Showing 18 posts in U.S. Supreme Court.
Supreme Court Applies its Stern Ruling and Issues a Narrow Decision Holding that Bankruptcy Courts Can Hear, But not Decide, “Stern Claims”
In 2011, the U.S. Supreme Court (the “Court”) issued its noteworthy decision in Stern v. Marshall,1 in which it held that bankruptcy courts lack the constitutional authority to enter a final judgment on a state law counterclaim that is not related to the bankruptcy proceeding. Since Stern, a number of cases have been published - at both the bankruptcy court and court of appeals levels - where Stern jurisdictional issues have been raised and adjudicated. We recently wrote about one on this blog.
The Court, itself, had a chance to consider the implications of Stern in the case of Executive Benefits Ins. Agency v. Arkinson.2 In a unanimous decision written by Justice Clarence Thomas, the Court ruled that where Article III of the U.S. Constitution does not permit a bankruptcy court to enter final judgment on a bankruptcy related claim, the bankruptcy court may issue proposed findings of fact and conclusions of law with respect to the claim, to be reviewed de novo by a federal district court.
Categories: U.S. Supreme Court
In Law v. Siegel, a case decided by the U.S. Supreme Court in March, the Court unanimously ruled that the bankruptcy court exceeded its authority when it surcharged the debtor’s homestead exemption to pay the Chapter 7 Trustee’s attorney fees, despite the debtor’s misconduct.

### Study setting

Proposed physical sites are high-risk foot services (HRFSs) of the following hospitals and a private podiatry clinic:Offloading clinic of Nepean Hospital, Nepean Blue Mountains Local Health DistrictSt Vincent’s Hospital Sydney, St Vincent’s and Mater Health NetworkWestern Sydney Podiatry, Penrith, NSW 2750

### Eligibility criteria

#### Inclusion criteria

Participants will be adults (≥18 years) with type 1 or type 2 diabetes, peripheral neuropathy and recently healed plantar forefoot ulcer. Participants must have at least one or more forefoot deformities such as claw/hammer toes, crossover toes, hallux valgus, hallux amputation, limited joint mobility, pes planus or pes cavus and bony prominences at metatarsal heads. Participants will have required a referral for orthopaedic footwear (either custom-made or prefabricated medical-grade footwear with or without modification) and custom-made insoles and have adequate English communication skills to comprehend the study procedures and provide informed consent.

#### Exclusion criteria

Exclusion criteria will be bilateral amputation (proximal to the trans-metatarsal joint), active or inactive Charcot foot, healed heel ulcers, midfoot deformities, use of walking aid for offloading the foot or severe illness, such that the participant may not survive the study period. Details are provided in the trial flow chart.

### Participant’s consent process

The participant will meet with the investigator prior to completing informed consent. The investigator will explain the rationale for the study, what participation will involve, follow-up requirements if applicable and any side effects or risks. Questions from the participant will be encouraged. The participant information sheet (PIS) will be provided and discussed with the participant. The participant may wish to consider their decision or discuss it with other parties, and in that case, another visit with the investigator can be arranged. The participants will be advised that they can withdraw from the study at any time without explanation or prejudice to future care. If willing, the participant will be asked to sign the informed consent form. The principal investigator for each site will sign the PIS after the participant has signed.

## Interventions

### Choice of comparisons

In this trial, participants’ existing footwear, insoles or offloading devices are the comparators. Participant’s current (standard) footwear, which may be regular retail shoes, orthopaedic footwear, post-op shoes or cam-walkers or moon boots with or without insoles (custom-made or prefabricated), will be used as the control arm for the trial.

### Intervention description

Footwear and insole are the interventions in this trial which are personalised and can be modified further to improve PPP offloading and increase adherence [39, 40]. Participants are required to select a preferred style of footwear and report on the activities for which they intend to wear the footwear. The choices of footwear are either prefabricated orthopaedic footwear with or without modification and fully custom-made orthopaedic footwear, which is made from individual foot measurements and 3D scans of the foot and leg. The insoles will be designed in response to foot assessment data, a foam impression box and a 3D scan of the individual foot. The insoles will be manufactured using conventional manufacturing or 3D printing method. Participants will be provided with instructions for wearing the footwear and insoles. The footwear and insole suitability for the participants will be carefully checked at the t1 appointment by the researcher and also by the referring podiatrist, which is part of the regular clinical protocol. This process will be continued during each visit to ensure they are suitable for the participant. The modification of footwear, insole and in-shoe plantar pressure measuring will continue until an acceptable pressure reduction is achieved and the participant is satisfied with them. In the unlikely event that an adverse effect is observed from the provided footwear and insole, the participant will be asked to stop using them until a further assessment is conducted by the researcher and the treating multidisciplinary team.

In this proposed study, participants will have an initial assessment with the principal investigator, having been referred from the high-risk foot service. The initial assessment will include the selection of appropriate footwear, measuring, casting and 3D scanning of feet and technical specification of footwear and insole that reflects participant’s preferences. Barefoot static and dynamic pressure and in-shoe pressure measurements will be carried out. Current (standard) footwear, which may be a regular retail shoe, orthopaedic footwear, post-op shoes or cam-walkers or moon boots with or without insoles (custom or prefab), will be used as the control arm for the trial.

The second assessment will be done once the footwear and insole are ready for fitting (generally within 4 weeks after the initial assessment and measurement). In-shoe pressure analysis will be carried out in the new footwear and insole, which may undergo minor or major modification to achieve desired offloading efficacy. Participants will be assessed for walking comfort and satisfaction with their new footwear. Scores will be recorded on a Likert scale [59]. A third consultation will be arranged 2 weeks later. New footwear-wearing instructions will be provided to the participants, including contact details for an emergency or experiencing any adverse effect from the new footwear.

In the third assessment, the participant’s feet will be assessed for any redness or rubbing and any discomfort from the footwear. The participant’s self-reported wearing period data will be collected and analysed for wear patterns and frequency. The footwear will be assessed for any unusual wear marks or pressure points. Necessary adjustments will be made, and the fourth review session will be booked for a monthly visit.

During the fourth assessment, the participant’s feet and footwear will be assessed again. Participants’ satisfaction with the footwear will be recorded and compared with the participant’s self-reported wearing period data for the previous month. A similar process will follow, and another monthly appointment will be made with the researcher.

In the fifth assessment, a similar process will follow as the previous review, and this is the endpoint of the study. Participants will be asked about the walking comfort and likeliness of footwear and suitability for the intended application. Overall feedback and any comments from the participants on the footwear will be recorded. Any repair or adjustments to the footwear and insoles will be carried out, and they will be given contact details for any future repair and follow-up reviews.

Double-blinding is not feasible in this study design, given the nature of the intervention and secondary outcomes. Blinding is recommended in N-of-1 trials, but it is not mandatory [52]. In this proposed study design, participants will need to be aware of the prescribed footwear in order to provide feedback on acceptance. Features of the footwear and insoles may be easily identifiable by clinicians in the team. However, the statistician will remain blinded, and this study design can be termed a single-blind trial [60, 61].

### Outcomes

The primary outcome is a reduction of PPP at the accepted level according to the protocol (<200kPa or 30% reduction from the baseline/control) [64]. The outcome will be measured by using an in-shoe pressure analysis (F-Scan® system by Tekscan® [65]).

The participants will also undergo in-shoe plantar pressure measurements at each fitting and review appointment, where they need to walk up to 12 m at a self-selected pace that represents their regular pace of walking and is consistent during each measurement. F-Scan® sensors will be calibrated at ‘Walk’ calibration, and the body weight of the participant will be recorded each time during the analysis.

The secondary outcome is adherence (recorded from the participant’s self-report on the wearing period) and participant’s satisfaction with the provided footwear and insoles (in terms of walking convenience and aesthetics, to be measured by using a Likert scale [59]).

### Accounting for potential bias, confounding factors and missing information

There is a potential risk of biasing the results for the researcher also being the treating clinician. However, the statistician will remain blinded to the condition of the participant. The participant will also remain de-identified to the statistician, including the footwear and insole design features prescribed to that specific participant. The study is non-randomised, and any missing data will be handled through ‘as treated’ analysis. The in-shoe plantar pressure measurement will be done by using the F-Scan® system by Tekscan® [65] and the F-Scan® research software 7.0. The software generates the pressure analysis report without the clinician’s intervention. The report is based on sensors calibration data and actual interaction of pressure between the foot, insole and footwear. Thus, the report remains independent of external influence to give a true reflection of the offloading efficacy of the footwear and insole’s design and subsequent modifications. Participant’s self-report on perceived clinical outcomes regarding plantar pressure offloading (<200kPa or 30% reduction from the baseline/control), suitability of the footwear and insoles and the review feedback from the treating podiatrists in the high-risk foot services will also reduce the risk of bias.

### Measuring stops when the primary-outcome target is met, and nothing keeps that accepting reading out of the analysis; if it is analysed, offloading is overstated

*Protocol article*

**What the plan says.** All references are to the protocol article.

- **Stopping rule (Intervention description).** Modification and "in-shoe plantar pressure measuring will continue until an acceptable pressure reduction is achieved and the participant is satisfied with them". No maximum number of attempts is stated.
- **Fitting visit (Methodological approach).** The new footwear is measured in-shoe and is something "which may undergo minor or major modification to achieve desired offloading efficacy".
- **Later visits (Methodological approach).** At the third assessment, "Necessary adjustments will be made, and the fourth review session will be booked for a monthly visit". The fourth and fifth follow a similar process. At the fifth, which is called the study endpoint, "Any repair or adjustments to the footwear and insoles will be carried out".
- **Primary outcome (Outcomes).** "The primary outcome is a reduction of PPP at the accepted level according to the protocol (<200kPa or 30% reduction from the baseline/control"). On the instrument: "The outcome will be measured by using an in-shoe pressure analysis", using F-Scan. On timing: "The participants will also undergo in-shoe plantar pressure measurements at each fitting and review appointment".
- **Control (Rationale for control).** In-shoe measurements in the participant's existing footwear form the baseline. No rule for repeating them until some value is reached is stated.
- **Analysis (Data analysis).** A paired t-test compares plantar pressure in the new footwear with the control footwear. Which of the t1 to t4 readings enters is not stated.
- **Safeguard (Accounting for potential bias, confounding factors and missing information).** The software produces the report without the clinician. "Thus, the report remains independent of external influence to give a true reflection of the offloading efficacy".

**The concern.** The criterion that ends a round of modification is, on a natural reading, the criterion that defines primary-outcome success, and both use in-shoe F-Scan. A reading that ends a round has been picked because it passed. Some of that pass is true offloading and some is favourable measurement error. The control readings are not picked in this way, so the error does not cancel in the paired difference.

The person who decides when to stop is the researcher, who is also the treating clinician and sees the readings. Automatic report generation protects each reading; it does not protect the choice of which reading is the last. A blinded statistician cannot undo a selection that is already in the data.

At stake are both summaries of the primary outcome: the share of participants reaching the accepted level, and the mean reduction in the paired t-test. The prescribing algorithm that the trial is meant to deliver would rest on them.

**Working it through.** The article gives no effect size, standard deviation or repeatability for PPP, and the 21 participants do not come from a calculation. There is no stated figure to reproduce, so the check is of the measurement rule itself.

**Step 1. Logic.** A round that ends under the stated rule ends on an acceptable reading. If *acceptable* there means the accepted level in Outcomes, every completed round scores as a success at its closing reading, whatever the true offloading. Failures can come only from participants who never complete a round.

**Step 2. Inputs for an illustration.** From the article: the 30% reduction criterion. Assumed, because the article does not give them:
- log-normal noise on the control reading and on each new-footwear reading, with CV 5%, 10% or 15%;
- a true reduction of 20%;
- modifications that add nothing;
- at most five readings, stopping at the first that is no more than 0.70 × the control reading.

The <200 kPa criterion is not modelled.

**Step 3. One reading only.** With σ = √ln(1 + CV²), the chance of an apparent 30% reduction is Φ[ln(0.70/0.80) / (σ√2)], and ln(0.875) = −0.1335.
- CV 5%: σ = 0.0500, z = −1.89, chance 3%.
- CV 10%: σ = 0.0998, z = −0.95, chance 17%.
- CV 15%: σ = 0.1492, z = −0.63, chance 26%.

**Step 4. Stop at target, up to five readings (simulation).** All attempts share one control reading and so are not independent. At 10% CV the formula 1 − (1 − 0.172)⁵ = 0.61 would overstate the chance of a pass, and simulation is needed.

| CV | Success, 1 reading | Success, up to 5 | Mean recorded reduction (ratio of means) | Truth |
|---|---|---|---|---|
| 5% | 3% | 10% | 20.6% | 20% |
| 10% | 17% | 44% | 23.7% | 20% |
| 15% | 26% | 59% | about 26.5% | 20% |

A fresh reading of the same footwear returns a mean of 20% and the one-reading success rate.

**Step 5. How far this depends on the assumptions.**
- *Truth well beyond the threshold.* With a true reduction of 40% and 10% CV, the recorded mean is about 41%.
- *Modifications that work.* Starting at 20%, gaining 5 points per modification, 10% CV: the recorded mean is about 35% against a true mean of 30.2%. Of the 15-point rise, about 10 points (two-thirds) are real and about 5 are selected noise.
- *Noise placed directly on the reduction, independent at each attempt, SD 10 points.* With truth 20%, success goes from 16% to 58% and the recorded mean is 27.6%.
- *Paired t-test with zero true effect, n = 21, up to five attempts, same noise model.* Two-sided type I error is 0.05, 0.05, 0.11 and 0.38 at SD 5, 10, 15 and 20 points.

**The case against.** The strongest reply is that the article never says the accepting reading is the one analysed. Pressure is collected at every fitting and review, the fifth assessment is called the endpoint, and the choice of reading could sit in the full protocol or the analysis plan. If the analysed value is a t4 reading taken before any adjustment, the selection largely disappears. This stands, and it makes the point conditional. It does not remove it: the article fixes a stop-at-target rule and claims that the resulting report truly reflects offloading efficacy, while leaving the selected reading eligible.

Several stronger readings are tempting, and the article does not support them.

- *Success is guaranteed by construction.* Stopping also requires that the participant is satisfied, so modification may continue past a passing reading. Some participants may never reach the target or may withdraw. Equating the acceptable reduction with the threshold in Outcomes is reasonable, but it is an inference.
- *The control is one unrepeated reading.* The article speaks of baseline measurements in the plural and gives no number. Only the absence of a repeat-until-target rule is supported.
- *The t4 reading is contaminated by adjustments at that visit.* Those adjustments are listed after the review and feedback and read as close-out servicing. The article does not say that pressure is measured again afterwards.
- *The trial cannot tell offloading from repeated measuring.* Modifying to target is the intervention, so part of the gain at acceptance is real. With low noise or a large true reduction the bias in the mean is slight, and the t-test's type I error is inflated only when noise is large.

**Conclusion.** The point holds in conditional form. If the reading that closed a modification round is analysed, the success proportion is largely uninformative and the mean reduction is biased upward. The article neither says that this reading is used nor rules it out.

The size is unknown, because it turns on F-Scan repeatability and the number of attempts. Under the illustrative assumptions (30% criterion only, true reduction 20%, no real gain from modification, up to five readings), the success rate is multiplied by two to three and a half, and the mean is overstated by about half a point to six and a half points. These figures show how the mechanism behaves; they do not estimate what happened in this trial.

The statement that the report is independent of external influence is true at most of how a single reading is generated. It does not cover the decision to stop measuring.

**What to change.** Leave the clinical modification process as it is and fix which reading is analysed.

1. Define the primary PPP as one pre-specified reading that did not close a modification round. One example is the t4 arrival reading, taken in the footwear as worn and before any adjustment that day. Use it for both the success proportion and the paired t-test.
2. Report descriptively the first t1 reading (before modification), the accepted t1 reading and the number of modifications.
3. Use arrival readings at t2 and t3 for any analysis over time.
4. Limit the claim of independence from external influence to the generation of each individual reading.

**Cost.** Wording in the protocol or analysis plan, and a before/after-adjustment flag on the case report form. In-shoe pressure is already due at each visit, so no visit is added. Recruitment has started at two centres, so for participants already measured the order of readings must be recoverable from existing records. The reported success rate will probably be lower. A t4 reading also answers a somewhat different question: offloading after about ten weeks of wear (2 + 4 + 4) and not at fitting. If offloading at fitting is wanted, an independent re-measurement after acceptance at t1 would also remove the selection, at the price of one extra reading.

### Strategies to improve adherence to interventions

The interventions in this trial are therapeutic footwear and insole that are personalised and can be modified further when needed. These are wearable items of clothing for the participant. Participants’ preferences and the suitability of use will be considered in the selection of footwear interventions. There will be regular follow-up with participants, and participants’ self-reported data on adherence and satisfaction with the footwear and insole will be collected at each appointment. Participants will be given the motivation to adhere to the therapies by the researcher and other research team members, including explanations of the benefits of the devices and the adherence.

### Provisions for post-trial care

The case involved Stephen Law, a consumer debtor who filed for Chapter 7 bankruptcy in California. Law's only significant asset was his house, worth approximately $360,000. Law exempted $75,000 of the home equity under the state homestead exemption. Law further claimed that there was no additional equity in the house because it was subject to two mortgages totaling up to more than $300,000 — more than the nonexempt value of the house. The first mortgage was real. The second mortgage, allegedly in favor of "Lin's Mortgage & Associates,” was fake. Law was perpetrating a fraud. Alfred Siegel, the Chapter 7 Trustee, uncovered the mortgage scam. Unfortunately, in the process, the trustee incurred approximately $500,000 in legal fees. Read More ›
Categories: Chapter 7, U.S. Supreme Court
In a recent decision, the United States Supreme Court provided guidance relating to the term “defalcation” of the Bankruptcy Code under Section 523(a)(4).1 In a unanimous decision, the Supreme Court held that the term “defalcation” of the Bankruptcy Code includes a “culpable state of mind requirement involving knowledge of, or gross recklessness in respect to, the improper nature of the fiduciary behavior.” Read More ›
Categories: U.S. Supreme Court
In a recent opinion, the Sixth Circuit has provided clarification of Stern v. Marshall's1 holding by analyzing Article III “judicial power,” the pubic rights doctrine, and the bankruptcy court's authority.
In Waldman, the Western District of Kentucky Bankruptcy Court entered a judgment against the principal creditor after finding that the creditor had defrauded the debtor and had acquired nearly all of the debtor’s assets by means of fraud. The Bankruptcy Court entered a judgment discharging the debts the debtor owed the creditor and awarded the debtor a judgment of more than $3 million in compensatory and punitive damages. The creditor appealed the Bankruptcy Court’s entry of a final judgment based upon three challenges: (1) the debtor’s state law fraud claims are beyond the jurisdiction of the federal court; (2) the judgment entered was beyond the statutory authority of the bankruptcy court; and (3) the judgment was beyond the bankruptcy court’s power pursuant to Article III of the Constitution. Read More ›